Hypnosis, therapy… and magic

By William C. Wester II, Ed.D.
January 15, 2014



Hypnosis, therapy ... and magicHypnosis is an altered state of consciousness, awareness or perception. Hypnosis is a state in which the person’s conscious and subconscious mind is focused and receptive to suggestion. Hypnosis is not magic!

However, let’s look at the relationship between hypnosis and magic in clinical practice even if the clinician does not do formal hypnosis. Many clinicians use indirect hypnotic techniques without really being aware of what they are doing.

So much of what happens during hypnosis and magic has to do with communication and semantics. Have you ever found yourself saying things to your patients like, “And you begin to wonder when…”, “And you will be surprised at…”, “And I’d like to have you discover…”, “You already know how to…” “Have you begun to notice that yet?” “I wonder if you’ve ever noticed…” “And would you be willing to experience…” “It may be that you’ll enjoy…” and finally “In an interesting way, you’ll discover….” As comparisons are made, think about your practice and your patients.

The power of suggestion

In many ways I have been talking about the power of suggestion. What we say and how we say it has a direct impact on the subconscious. We give positive feedback to our patients and this is a form of suggestion just as the magician says, “Magicians have rabbits and when I pull one out of the air this will be the best rabbit you have ever seen.” The real skill in hypnosis is learning how to utilize appropriate suggestion consistent with the patients’ motivations and goals.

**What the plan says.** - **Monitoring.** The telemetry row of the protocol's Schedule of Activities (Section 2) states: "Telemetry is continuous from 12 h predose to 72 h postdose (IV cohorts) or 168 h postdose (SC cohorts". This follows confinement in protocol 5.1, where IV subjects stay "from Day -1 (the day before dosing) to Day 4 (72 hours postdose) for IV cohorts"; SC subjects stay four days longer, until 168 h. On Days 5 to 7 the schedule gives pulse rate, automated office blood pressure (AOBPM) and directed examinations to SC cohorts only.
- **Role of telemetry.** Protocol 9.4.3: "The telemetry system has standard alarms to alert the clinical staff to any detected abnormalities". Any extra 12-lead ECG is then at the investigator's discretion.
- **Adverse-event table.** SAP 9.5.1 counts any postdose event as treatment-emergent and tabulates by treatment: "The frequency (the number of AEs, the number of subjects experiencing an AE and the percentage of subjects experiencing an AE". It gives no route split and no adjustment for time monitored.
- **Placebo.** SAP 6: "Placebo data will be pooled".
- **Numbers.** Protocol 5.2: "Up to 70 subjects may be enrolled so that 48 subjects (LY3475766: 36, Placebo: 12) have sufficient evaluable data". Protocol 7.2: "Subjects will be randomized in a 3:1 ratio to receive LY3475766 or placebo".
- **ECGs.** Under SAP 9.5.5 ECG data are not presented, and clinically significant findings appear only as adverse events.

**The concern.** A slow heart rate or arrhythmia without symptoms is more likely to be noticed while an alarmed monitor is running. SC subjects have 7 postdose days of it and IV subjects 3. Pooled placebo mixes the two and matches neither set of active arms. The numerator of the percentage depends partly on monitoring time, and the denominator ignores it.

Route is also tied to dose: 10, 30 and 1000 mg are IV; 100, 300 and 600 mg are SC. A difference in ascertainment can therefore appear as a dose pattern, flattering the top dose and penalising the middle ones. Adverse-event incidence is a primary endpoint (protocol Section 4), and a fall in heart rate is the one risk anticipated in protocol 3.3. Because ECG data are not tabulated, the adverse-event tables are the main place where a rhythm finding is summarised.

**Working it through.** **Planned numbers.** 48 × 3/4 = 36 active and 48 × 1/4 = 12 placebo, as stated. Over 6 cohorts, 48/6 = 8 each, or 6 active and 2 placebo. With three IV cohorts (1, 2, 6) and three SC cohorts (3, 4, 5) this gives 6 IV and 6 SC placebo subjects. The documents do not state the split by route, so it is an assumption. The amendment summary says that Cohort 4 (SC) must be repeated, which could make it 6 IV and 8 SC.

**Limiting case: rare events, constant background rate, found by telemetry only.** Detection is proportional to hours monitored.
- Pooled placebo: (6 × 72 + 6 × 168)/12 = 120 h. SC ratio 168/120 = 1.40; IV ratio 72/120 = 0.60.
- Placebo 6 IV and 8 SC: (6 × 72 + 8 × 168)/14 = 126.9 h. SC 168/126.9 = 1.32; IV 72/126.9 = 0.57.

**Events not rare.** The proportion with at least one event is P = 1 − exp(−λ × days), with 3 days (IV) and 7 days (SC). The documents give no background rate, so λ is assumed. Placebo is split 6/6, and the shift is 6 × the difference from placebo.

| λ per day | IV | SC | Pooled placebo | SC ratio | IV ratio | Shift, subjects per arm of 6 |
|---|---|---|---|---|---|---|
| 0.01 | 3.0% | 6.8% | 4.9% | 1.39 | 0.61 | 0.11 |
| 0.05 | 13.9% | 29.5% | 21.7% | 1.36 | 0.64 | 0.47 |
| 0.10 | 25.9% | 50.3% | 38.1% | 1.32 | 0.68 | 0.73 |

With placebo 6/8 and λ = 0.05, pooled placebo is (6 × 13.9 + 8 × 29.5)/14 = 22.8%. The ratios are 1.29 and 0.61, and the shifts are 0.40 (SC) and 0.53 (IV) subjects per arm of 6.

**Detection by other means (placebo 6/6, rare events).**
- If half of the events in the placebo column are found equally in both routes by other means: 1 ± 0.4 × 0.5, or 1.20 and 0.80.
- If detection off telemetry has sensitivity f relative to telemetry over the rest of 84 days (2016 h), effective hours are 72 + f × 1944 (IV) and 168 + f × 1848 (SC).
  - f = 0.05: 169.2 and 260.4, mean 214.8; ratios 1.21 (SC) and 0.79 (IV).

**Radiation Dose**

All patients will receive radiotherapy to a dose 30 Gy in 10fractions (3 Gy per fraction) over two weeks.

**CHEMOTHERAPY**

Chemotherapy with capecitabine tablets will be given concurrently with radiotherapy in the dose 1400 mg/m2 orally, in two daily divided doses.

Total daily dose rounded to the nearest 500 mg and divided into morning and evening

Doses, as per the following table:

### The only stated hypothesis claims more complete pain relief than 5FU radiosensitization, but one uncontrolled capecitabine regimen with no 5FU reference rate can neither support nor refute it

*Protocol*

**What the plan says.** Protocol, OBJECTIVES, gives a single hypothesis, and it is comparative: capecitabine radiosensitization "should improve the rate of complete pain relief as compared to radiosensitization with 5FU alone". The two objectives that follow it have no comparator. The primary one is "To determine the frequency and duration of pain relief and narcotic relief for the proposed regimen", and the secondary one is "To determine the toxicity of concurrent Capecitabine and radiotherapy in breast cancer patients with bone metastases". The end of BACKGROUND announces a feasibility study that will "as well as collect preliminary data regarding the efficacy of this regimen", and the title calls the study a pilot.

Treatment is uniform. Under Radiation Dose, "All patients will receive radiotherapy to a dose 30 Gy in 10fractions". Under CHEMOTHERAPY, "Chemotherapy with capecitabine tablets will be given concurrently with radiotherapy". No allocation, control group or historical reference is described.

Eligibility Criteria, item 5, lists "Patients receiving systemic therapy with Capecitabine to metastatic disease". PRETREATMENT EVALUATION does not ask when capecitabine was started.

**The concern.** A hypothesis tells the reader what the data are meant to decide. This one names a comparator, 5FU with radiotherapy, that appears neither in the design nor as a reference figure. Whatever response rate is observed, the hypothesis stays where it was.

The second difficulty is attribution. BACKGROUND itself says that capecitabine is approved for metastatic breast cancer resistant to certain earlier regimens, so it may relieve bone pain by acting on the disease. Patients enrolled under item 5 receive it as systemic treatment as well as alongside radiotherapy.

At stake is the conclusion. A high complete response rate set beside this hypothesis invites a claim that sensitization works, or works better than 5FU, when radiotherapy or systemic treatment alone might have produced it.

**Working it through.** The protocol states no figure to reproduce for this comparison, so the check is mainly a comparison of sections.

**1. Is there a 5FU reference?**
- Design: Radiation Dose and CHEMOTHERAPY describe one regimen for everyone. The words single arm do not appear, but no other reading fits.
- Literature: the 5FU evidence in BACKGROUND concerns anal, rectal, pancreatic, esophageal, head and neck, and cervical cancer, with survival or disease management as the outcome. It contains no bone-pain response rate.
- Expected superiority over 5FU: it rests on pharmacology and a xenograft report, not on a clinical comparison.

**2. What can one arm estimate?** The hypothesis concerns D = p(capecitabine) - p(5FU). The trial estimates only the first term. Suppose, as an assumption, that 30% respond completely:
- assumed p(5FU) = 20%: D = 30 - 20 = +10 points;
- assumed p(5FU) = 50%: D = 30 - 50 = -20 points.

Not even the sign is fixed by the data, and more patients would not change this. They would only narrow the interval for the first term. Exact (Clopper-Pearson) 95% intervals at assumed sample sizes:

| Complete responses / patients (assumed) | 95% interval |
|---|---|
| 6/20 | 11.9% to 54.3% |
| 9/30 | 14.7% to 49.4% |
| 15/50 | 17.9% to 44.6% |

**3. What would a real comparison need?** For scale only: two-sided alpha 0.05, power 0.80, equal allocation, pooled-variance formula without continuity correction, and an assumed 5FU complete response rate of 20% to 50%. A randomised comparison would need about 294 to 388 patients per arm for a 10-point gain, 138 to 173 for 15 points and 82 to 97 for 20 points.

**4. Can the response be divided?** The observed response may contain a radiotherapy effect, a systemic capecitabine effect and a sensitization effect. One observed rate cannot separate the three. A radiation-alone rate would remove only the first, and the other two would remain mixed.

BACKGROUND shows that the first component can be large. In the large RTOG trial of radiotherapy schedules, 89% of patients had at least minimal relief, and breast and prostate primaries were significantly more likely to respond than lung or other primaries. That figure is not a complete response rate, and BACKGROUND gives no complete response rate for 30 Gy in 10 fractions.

Positive thinking

One of the first things I learned in hypnosis is the phrase, “It will happen … It is happening … It has happened.”

In practice we set goals (which carries the message of it will happen), we reinforce progress in therapy (it is happening) and we use a variety of positive phrases when therapy terminates (it has happened.) The magician constantly is saying that this is what is going to happen with this trick followed by, during the trick, “Wow! The silk has changed colors,” and ending with. “Isn’t that great how the colors have changed?”

Be confident and competent

Neither the hypnotherapist, therapist nor magician would come back from a conference and say, “I attended a workshop last weekend and learned some new things that we MIGHT TRY.” The therapist must ethically be competent before using any new skill, and the magician and hypnotherapist must practice, practice, practice.

Mystery

There is a type of mystery with hypnosis, magic and patients wondering what the therapeutic process is going to be like.

People want to believe

This all has to do with motivation and rapport. Individuals come to therapy because most patients want help and many have been recommended to you by someone they trust. If you specialize in an area like hypnosis, the expectation is even higher. I told my graduate students that many of my patients were already in a partial trance when they came to see me because of my reputation. In the case of magic, people want to believe that something very magical is going to happen. This can be utilized to the magician’s benefit.

Art of misdirection and distraction